Meiko Kaji. It’s a name you don’t hear much anymore but for a while she was pretty iconic in Japan.
I first became aware of her in the “Lady Snowblood” movies. These films fall short of being chambray classics for me, but still Tarentino copped liberally from them and even used two of Kajhi’s recordings as theme music in the “Kill Bill” movies.
One thing that fascinated me about Kaji in the “Snowblood” films was her face. She seems to have mastered, or been born with, a face that enables you to read your own emotions into any scene. In other words her face manages to reflect your own feelings.
This was further proven when I stumbled across her Scorpion films. Briefly the Scorpion movies have Kaji as a hardened convict, Matsu. These movies are really over the top. Penal reform seems to consist of state sanctioned gang rape, over a year of solitary confinement chained hand and foot to the cold wet floor, (the year Matsu uses to sharpen a spoon into a knife honing the blade against the stone floor using only her teeth!)
Kaji uses only two expressions through the movies. They are ample. Lingering closeups and Vertovian editing conveys an emotional depth to these movies that is exceptional. One elegant sequence features a 100 foot cascading waterfall that gradually turns to blood. This is a practical effect which makes it even more stupefying in a Fleur De Mal kind of way.
But equally breathtaking is Kaji’s flaccid appraisal of the horrifying miracle. Putting it into words would be like trying to describe the Mona Lisa or detail of Heronymous Bosch. The nattering of Manu’s fellow convicts is a relief from the grim spectacle.
My next accidental discovery were the Stray Cat Rock movies. They all star Kaji, but in different roles. The 3 best movies all have some common traits. One is that Kaji wears only a single unchanged outfit in each, so her stylish look becomes a mere uniform of conformity. Even though the series was shot in the 70’s in this Japan the Summer of Love never excited! The heft chunks of music are all defiantly mid 60’s, often to exciting delirious effect. The dancing, the Japanese music are all mid 60’s cool and hot. Imagine the Peanuts (the two miniature women in the Godzilla films who would sing “Maaawthra, Maaawthora”) covering the Shangri-Las and you’re close to it. I do hope that these were big deal bands in Japan, sort of like The Animals appearing in “Winter Carnival” or the like.
The plots to these 3 little films are intriguing. In all of them Kaji plays an aloof and very tough girl gang leader, fast with a blade and a decision. I get them confused but one of them has the bad boy gang driving around in surplus US Army jeeps! The leader decides to get rid of all the half breeds in town. (Half breeds are Japanese and white or black children from occupying soldiers. They are all portrayed as hard working men trying to just get by as opposed to the gang members who are just coasting on the hustle.)
The next is two out oft owners who’ve befriended a US Viet Nam deserter. They plan to finance a trip to Sweden by selling 500 caps of LSD. The math escapes me as it seems that to raise the $30,000 for the boat means each cap wpu;d have to sell for about $60, which is somehow not quite right. But, anyway, some members of Kaji’s gang steal the LSD. The 3 fellows approach Kaji and explain their plight. For some reason helping a US Army deserter is such a just cause in her mind that she makes her girls return the stolen drugs.It doesn’t end well for anyone.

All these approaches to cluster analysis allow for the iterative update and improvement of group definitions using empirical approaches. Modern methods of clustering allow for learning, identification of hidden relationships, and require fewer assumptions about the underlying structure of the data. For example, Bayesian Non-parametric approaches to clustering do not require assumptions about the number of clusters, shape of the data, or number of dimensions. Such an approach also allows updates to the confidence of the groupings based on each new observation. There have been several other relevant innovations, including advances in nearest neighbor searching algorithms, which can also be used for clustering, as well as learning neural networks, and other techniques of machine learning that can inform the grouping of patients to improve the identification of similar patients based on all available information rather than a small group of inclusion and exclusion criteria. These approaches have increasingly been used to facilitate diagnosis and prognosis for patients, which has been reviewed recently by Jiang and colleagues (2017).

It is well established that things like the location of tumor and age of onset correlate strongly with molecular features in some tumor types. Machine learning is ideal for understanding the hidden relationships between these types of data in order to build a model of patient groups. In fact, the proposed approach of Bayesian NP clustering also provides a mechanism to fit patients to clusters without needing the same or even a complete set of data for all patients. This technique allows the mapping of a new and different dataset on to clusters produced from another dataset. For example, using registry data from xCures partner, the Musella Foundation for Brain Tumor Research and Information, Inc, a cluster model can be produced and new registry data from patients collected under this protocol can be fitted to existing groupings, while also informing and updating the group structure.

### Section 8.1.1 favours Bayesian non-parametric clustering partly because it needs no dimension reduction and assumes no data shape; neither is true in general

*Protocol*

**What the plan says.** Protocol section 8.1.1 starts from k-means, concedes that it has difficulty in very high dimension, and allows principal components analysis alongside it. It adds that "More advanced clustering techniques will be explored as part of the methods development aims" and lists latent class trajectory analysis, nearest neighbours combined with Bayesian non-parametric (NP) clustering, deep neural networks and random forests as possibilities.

And the last of the 3 good ones has a tall girl who everyone mistakes for a man? She even sings a song with one of the bands and sounds like a male. It good blasé fun,
“Wild Jumbo” Is something of a waste of Kaji’s talent and a waste of time. “Beat ’71” is the only one of the movies to go psychedelic. It’s an abuse. Kaji is a terrible victim and that’s all she is here. She also gets minimal screen time. It would be a total waste except for one inexplicable scene. For no apparent reason a Japanese hippy band shows up on a flat bed truck. The truck has a banner that says, I think, “The Kings of Rock”. The lead singer plays the wadaiko, while the band plays aheavily percussive tune that’s pretty good, a bit like Plan 9: crunching guitar, cowbell and trap set. After they play the number the truck drives off and one of the actors says, “Who were those guys?” and the reply is, “I have no idea.” which sort of sums the whole flick up nicely.
All I’m really saying is that Meiko Kaji is cool in the same way that Bardot and Tuesday Weld are cool. She brings something gracious to the screen and to life. It’s worthwhile checking out her movies.
The title of this podcast is a pun . . . I thought it was funny even if I do have to explain it. It’s acoustic, cowboy song stuff.
Signed D.C. (alt) – Love
A World Of Our Own – Seekers
It’s Gonna Be Alright – Gerry and The Pacemakers
Rosemary Rose – Kinks
Three Steps To Heaven (Version 2) – Eddie Cochran
Bird Dog – Everly Brothers
A Teenager In Love – Lou Christie
I’m Low, Low, Low – Loy Clingman
Play That Cheap Trick – Tommy Womack
It’s In The Bottle – Robert Gordon
Hey Joe – Ed Kuepper
Knapsack – Amy Rigby
Waimea – Travoltas
Wild Thing – Senator Bobby
A Thousand Miles From Nowhere (alt) – Dwight Yoakam
Treat Me Nice – Glen Glenn
For Your Love – Graham Gouldman
School’s Out – Hellsongs
Singing In The Rain – John Martyn
Tompkins Square Blues – Optic Nerve
Don’t – Persuasions
Waterloo Sunset – Peter Bruntnell
Ordinary World – Green Day
What Exactly – PF Sloan
A Day In The Life – Phil Angotti
Set Me Free – Pineapples
Dream Lover – Ricky Nelson
Sunrise – Who
Living Next Door To Alice – Smokie
Thirteen – Sparkle Jets UK
First Time – Teenage Bottle rocket
What Am I Doing Hangin’ Round? – Those Big Belt Buckles
Find Another Man – Travis Wammack
Streets Of Laredo – Webb Wilder
Thank You – Whigs